MOSCOW — Repercussions from the closure of Russia’s last independent national channel TVS continue, with many disputing the legality of Press Minister Mikhail Lesin’s order to pull it at midnight Saturday.
Media-Socium, the license holder for TVS covering the 12 private shareholders, said it would challenge Lesin’s order in court. Media-Socium is headed by former Russian prime minister Yevgeny Primakov.
Disputing Lesin’s claim that he ordered TVS off the air “in the interest of viewers,” Media-Socium said that the decision could only be taken after a court verdict.
TVS was replaced within 25 minutes with a state-owned sports channel. But the legality of that, too, is open to dispute. Media law states that frequencies must be put out to tender — as in 2002, when TVS beat other bidders for the frequency previously used by Boris Berezovsky’s TV6.
The status of legal action brought by Berezovsky’s TV6 team remains unclear.
The managing company for TV6 won Moscow court actions a week ago that declared the original litigation against it as illegal. TV6 representatives then demanded that Lesin reinstate its license and remove the temporary license on which TVS has been operating. Lesin has taken no action, although legally he is obliged to do so.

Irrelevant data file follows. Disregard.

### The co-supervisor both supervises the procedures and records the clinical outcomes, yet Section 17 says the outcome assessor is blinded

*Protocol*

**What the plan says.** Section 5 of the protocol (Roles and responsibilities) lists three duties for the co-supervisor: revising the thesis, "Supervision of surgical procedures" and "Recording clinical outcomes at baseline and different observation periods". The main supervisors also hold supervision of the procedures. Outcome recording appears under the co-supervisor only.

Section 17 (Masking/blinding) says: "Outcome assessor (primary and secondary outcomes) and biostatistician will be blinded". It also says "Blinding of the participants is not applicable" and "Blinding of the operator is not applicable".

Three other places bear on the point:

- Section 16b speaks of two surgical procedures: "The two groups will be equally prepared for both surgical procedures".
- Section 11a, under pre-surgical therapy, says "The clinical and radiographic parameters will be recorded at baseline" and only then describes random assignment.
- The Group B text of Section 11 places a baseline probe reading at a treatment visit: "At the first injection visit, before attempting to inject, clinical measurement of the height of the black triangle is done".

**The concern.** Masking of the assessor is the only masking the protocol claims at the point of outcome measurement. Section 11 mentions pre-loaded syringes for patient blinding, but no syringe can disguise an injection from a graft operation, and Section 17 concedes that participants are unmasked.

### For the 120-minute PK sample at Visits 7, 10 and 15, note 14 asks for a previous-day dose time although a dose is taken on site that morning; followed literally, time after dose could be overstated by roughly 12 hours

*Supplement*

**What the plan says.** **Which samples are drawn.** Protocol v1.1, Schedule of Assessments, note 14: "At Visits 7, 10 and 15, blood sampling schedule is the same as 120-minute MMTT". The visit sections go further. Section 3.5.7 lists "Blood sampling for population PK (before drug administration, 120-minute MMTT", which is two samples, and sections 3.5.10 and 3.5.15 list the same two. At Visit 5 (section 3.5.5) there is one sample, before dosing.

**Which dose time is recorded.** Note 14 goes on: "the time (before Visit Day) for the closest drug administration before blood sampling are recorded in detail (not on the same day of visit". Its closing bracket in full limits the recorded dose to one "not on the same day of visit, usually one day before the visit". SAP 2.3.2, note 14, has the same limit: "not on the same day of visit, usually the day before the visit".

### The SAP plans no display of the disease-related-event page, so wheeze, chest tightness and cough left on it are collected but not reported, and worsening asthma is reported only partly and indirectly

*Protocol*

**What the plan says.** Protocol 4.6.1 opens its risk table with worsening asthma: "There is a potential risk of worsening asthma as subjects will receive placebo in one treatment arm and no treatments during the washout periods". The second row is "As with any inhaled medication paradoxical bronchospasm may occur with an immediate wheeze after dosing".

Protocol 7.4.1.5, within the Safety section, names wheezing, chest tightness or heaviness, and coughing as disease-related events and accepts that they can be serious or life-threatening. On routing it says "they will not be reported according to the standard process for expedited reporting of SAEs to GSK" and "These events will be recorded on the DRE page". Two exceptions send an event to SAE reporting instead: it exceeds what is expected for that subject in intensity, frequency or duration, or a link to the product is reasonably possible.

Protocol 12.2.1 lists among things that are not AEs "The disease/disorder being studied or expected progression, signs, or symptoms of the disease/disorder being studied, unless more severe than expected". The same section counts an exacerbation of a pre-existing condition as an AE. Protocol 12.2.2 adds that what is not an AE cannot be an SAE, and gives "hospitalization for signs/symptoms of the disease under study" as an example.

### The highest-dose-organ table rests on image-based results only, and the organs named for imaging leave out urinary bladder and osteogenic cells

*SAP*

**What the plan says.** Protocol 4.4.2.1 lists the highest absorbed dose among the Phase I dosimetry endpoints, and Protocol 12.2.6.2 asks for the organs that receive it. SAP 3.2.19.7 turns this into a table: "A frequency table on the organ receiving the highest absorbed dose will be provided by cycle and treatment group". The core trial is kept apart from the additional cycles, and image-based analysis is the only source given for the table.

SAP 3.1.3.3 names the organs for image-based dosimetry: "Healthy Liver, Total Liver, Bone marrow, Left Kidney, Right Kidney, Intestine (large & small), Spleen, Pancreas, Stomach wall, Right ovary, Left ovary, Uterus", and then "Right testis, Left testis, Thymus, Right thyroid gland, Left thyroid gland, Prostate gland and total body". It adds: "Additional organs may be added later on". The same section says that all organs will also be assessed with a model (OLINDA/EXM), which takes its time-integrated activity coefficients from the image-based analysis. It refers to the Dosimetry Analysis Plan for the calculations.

The likelihood of a Berezovsky-backed station returning to the airwaves is small, however, as he is in political exile in London and a critic of the Kremlin. But any attempt to sell that license to the Sport channel, or any other player, would also contradict Russian media law.
At the end of his battle to keep a politically independent station on the air, TVS topper Yevgeny Kiselyev didn’t mince words in his criticism of the channel’s shareholders and the press ministry. His office continued to assert that the closure of TVS was an “absolutely political” act.
Speaking to more than 300 staffers Sunday night in the station’s main studio — from where Kiselyev’s influential weekly “Itogi” news roundup was broadcast — he confirmed that there would be no attempt to revive the channel with other backers.
The priorities, he said, were to pay back salaries, which are due for at least three months, and to find work for employees at other companies.